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Behind Biden’s decision to demand humanitarian conditions on military aid

The following article first appeared in West Wing Playbook.

As Senate Democrats tried to revive President Joe Biden’s request for billions of dollars in foreign aid last month, national security adviser Jake Sullivan put in a call to Sen. Chris Van Hollen.

The Maryland Democrat and a dozen progressive colleagues had recently gone public with an amendment to require that any country receiving U.S. weapons comply with humanitarian laws. That effort threatened to produce a messy intraparty debate over whether Biden should be doing more to encourage Israel to protect Palestinian civilians as it fights Hamas.

But Sullivan wasn’t calling to complain. To Van Hollen’s surprise, the administration was open to converting the amendment — which would have applied only to new funding — into a memo with the force of law, meaning it would apply to all U.S. military aid and stay in effect even if the president’s supplemental bill didn’t make it through the House.

Biden issued the order last week and it won the approval of most Senate progressives. The chamber passed the supplemental on Tuesday.

“There’s no requirement right now that if you want to receive American weapons, you have to facilitate the delivery of humanitarian assistance in conflict zones where those weapons are being used,” said Van Hollen. He called the new policy “a very important tool to both pressure recipient countries but also to pressure the Biden administration to take action to insist on what the [policy’s] promise requires.”

White House officials have stressed that the directive didn’t impose new standards for military aid and that the administration had already been following the underlying policy. NSC spokesperson Adrienne Watson said the directive was not being issued because the administration believed a country was violating the standards. “If we did, you’d have heard about it long ago — and seen the consequences,” she said.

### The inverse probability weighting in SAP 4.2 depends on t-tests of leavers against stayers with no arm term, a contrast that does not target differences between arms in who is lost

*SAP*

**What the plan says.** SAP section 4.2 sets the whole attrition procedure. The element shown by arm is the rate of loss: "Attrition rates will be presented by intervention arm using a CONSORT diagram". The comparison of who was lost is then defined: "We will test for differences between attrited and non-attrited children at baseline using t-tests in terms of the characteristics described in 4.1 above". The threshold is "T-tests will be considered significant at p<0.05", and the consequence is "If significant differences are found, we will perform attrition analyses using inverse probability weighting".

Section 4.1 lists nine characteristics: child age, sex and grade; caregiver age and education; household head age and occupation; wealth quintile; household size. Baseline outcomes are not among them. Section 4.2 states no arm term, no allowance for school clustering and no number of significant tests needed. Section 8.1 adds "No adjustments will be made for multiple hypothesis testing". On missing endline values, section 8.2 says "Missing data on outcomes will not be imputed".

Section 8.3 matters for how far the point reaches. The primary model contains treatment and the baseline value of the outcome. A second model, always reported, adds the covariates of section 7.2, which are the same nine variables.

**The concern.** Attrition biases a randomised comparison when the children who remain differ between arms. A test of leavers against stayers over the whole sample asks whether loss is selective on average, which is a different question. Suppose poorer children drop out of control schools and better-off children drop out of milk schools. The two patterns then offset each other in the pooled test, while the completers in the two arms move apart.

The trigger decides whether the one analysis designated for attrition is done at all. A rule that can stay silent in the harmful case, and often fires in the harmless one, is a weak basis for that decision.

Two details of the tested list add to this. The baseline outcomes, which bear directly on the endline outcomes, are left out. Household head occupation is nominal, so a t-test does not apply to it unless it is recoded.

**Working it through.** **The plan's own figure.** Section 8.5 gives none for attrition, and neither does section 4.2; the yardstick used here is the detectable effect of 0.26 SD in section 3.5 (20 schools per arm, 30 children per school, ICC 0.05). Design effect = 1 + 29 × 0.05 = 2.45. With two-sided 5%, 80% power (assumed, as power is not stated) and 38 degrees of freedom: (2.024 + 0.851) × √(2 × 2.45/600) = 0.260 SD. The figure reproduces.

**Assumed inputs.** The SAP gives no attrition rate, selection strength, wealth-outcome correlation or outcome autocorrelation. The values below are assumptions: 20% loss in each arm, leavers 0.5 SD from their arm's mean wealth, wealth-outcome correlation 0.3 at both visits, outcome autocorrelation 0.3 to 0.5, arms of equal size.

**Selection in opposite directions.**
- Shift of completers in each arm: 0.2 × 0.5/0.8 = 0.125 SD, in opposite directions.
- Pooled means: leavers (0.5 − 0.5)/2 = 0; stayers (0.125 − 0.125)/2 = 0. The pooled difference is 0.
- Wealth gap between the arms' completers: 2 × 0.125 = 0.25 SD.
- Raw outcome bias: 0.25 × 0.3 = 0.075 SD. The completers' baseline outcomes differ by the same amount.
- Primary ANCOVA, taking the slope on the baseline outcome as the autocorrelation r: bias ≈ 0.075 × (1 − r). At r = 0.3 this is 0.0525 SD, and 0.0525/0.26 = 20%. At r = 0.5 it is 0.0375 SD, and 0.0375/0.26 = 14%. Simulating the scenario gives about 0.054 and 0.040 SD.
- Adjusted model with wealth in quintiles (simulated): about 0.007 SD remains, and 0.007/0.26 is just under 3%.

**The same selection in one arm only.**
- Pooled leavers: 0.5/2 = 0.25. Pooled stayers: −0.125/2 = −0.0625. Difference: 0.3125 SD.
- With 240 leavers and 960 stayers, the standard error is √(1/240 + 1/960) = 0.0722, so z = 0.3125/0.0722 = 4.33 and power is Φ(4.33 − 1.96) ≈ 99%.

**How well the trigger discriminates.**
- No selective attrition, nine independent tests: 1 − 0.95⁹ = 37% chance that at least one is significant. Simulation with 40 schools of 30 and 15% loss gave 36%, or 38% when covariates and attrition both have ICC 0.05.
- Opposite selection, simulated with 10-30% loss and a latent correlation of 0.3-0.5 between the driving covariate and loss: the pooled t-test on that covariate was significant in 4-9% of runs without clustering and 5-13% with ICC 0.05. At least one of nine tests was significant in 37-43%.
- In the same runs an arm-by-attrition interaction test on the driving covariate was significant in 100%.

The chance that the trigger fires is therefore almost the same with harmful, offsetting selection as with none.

But the fact that Biden took the step still underscores what type of political pressures he responds to. For months, the White House has been under an intense public barrage to more fully address humanitarian issues in Gaza and Israel’s aggressive conduct of the war.

The administration responded by publicly calling for more aid to be sent into Gaza and with a more fulsome pushback to proposed military operations. On Wednesday, it announced it was expanding an executive authority to temporarily shield certain Palestinians in the U.S. from deportation.

But in this case, it was the inside game — including private pleas from senators, legislative horsetrading and the concern over a high-profile failed vote — that moved the president’s hand.

Early conversations between lawmakers and the administration began in December. But they got more serious in January, when Van Hollen and his progressive colleagues huddled with Majority Leader Chuck Schumer, telling him they would insist on a vote to ensure military aid recipients complied with humanitarian laws. Their message was clear: If the bill made it to the floor, the Democrats could block the tens of billions of dollars the president had requested for Israel, Ukraine and Taiwan.

Schumer told several people at the White House, including Sullivan, that they needed to talk with the lawmakers, according to a person familiar with the situation who was granted anonymity to relay private conversations.